Cold resistance appears altered with aging. Among existing hypotheses, the impaired capacity in response to cold could be related to an altered regulation of plasma IGF-1 concentration. The combined effects of age and cold exposure were studied in a short-living primate, the gray mouse lemur (Microcebus murinus), which adjusts its energy balance using a daily torpor phase, to avoid high energy cost of normothermia maintenance. Changes in body mass, core temperature, locomotor activity, and caloric intake were monitored under 9-day exposures to 25°C and 12°C in captive animals in winter conditions. Short-term (after 2 days) and long-term (after 9 days) cold-induced changes in IGF-1 levels were also evaluated. In thermoneutral conditions (25°C), general characteristics of the daily rhythm of core temperature were preserved with age. At 12°C, age-related changes were mainly characterized by a deeper hypothermia and an increased frequency of torpor phases, associated with a loss of body mass. A short-term cold-induced decrease in plasma IGF-1 levels was observed. IGF-1 levels returned to basal values after 9 days of cold exposure. No significant effect of age could be evidenced on IGF-1 response. However, IGF-1 levels of cold-exposed aged animals were negatively correlated with the frequency of daily torpor. Responses exhibited by aged mouse lemurs exposed to cold revealed difficulties in the maintenance of normothermia and energy balance and might involve modulations of IGF-1 levels.
- autonomic thermoregulation
- cold exposure
- insulin-like growth factor
- Microcebus murinus
although some studies have concluded that a conservation of thermoregulatory capacities occurs during aging in normothermic conditions (25, 27), appropriate coping to a cold environment appears altered with age (16). Experimental data are available on core temperature (Tc) response to cold exposure in aged animals, but the mechanisms involved in this impaired cold resistance remain to be fully elucidated. In response to cold, homeothermic organisms, including mammals, enhance body heat production and conservation to maintain daily variations in Tc in a normothermic range. In rodents (47), the first responses to cold exposure are mostly behavioral. Autonomic thermoregulatory responses are secondarily involved and require the intervention of two processes: shivering and humoral thermogenesis. Shivering thermogenesis is the main autonomic response to cold in big mammals. Humoral thermogenesis can be divided into nonshivering thermogenesis [NST; (24)] and hormonal thermogenesis. NST corresponds to mitochondrial heat production by enhancement of cellular metabolism in brown adipose tissue [BAT; (43)]. This process plays a major function in small mammals (24, 43). A role of IGF-1, a growth factor enhancing cellular proliferation and maturation, has been proposed to act in cold-induced BAT increase in the rat (12, 51). Indeed, in these studies, IGF-1 levels decreased in the plasma but increased markedly in BAT after several days of cold exposure. It was thus suggested that the cold-induced plasma IGF-1 decrease could be induced by the massive recruitment of growth factors in BAT for a more efficient response to cold. Moreover, small mammals, which have low capacities of energy storage, exhibit a daily hypothermic phase, particularly strong when exposed to low ambient temperature (Ta). Heterotherms use daily hypothermia as an alternative strategy against the high costs of normothermia maintenance by minimizing energy costs of heat production (18, 22, 28). Daily hypothermia is associated with a low basal metabolism, a rapid drop in Tc, and a slow re-establishment to normothermic values, which takes several hours. In the case of drastic environmental conditions (food rarefaction or cold Tas), the daily hypothermic phase becomes deeper, and the Tc can reach values under 33°C. This deep hypothermic state is defined as daily torpor (20). Arousal from hypothermia or torpor mainly involves the activation of NST. Therefore, we postulated that IGF-1 might be important for small mammals that have to increase their Tc after this hypothermic episode.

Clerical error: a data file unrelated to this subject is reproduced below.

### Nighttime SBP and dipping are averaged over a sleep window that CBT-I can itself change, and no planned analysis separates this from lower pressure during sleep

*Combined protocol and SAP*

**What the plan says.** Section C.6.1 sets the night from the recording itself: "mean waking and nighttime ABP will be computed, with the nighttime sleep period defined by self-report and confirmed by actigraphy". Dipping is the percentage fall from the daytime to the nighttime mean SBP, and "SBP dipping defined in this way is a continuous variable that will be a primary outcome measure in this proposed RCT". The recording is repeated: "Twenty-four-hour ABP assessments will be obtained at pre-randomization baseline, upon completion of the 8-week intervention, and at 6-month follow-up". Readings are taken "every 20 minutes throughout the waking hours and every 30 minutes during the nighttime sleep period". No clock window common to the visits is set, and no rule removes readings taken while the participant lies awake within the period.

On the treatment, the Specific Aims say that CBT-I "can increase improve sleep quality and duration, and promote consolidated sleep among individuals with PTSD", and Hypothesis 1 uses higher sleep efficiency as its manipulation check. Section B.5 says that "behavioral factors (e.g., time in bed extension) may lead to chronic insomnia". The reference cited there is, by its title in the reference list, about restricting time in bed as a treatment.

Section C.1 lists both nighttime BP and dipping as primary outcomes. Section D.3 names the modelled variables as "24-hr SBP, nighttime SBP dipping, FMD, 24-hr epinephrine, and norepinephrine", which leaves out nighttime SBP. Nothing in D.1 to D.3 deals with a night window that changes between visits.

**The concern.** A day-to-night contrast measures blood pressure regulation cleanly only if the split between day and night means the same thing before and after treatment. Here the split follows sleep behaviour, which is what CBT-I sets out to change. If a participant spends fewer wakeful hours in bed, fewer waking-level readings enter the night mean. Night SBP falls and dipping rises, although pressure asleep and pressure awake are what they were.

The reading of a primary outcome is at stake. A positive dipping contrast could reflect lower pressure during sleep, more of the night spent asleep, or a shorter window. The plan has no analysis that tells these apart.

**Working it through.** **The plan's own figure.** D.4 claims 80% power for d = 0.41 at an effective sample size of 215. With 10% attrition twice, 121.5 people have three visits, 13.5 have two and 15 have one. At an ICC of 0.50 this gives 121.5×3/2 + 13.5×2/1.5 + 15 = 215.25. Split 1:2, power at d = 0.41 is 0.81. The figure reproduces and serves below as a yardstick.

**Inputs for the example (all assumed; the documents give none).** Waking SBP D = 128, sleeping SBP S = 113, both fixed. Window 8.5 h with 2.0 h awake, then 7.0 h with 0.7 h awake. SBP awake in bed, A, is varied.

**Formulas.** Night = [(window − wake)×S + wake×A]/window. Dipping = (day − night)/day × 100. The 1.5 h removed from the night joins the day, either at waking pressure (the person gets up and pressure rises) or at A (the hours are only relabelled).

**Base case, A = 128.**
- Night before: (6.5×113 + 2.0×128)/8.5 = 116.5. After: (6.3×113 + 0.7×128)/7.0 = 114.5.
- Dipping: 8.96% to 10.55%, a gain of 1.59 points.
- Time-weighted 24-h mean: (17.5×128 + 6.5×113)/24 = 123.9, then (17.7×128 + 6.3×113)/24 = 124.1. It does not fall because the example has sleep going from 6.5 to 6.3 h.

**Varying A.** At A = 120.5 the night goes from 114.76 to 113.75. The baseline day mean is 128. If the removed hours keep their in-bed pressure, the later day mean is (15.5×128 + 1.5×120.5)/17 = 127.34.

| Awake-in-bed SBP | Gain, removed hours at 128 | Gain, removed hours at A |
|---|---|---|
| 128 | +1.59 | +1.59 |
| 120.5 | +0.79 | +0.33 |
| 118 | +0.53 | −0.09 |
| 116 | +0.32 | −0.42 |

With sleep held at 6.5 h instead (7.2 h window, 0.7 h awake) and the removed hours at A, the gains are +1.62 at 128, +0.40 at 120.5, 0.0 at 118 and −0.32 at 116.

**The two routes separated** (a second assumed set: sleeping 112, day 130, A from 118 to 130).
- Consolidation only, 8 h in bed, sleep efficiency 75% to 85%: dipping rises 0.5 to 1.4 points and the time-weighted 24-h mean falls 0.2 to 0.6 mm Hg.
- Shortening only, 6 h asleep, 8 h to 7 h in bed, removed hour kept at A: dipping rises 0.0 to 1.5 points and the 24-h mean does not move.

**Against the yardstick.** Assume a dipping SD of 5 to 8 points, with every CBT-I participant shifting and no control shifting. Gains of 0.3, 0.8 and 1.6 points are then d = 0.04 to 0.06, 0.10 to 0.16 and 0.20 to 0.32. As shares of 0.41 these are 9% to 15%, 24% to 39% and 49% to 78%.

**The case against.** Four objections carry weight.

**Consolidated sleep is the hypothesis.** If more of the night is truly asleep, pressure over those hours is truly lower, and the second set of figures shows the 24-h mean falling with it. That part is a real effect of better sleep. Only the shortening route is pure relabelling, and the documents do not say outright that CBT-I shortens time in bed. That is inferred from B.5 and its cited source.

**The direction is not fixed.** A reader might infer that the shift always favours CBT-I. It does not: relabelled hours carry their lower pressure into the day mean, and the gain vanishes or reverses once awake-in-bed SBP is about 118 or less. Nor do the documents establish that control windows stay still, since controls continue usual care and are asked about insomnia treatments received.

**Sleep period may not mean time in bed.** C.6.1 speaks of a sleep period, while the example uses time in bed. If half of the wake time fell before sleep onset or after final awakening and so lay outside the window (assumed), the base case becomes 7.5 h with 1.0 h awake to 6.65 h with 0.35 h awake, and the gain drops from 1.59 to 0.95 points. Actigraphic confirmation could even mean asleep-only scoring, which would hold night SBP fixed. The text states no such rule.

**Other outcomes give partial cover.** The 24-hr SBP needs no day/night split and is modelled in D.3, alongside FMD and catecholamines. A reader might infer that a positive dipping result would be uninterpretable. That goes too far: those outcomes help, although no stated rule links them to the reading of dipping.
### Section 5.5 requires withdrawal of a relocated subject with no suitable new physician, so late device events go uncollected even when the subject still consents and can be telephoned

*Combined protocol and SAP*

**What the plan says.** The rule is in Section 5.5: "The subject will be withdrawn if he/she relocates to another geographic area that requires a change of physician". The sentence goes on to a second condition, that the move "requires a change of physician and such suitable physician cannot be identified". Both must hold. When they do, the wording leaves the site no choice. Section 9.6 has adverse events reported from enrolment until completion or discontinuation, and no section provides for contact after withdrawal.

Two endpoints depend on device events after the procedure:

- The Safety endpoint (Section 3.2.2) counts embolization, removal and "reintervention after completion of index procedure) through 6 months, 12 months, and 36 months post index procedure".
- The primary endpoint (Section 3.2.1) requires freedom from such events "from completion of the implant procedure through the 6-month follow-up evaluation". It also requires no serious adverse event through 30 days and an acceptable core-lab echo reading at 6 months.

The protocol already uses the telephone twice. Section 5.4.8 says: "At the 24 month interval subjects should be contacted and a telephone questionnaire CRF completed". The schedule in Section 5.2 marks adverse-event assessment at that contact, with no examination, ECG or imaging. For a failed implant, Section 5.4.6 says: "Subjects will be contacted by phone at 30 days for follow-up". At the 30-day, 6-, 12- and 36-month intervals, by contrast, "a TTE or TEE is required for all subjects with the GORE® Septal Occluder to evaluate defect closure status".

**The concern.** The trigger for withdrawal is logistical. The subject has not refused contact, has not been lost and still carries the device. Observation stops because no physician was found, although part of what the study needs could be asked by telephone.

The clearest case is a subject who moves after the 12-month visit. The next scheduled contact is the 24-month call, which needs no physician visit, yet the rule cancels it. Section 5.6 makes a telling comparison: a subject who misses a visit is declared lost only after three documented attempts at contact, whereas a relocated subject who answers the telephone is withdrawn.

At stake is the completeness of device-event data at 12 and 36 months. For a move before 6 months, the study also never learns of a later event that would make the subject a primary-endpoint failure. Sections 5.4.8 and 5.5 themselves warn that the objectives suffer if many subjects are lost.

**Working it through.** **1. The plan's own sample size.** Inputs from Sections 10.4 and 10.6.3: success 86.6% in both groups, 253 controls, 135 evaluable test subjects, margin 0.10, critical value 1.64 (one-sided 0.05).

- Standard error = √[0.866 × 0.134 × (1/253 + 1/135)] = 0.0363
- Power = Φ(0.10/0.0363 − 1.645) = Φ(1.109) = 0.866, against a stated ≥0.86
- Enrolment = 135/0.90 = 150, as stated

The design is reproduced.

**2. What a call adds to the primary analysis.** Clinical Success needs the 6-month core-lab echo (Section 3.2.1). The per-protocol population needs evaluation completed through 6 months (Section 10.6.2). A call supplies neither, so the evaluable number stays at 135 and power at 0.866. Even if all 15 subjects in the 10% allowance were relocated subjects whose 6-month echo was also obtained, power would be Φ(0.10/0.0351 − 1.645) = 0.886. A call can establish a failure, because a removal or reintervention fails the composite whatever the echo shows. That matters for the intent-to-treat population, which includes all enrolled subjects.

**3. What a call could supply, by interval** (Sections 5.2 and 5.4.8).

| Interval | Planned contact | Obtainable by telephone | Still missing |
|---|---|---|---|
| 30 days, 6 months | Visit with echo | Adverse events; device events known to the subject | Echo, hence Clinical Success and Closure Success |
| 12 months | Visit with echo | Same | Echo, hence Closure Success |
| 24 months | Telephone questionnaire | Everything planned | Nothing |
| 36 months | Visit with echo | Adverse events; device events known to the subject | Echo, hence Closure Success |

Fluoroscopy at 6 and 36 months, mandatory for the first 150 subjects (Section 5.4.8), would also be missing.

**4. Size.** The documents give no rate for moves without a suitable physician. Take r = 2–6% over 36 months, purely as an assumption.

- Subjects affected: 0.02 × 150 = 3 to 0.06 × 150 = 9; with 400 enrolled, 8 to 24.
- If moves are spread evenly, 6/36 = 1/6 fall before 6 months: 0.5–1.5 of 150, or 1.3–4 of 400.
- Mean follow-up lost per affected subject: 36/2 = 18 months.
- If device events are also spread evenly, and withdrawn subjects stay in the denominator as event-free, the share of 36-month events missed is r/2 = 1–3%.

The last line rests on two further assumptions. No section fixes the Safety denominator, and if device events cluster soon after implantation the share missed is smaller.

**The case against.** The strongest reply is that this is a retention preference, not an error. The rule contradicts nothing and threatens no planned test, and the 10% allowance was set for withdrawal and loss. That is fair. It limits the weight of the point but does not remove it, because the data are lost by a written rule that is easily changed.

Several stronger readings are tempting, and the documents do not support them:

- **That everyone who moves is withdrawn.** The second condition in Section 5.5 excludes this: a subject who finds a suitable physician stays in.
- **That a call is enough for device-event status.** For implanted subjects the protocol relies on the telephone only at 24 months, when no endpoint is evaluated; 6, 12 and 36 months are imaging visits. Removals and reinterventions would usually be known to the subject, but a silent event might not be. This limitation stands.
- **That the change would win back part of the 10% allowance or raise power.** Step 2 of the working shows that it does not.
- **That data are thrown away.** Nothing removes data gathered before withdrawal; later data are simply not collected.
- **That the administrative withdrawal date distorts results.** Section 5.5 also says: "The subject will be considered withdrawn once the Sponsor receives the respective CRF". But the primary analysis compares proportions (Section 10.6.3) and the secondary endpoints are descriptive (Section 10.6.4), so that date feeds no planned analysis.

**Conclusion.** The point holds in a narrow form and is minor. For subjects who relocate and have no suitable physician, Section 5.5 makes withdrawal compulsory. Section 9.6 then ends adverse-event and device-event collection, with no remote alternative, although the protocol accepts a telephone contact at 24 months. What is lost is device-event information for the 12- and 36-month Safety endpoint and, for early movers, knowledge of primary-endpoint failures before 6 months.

An impaired ability to efficiently thermoregulate during cold exposure has been established in aged humans and laboratory animals (for a review, see Ref. 16), but experimental data on this matter are not always consistent. For example, in aged rats (26), mean body temperature levels do not differ significantly between young and aged rats, but age-related differences can be observed in regard to changes in amplitude of the daily body temperature rhythm. In fact, mean body temperature levels show significant decrease in senescent rats only. More recently, studies have demonstrated that aging induces subtle but robust changes in thermoregulation (10, 48). To date, the reasons why some aged individuals become more fragile toward cold exposure are not entirely clear. In aged rats, exposure to cold also induces a blunted NST response (15). A relationship between IGF-1 and the observed age-related alteration of NST response to cold may occur, since the IGF-1 axis is deficient during aging (for a review, see Ref. 45). To understand the mechanisms and adaptive strategies implied in age-related impairments in thermal resistance, we investigated, in a small nocturnal Malagasy primate, the mouse lemur (Microcebus murinus, Primates), whether Tc rhythm and blood IGF-1 modulations in response to cold exposure were similar between adult and aged individuals.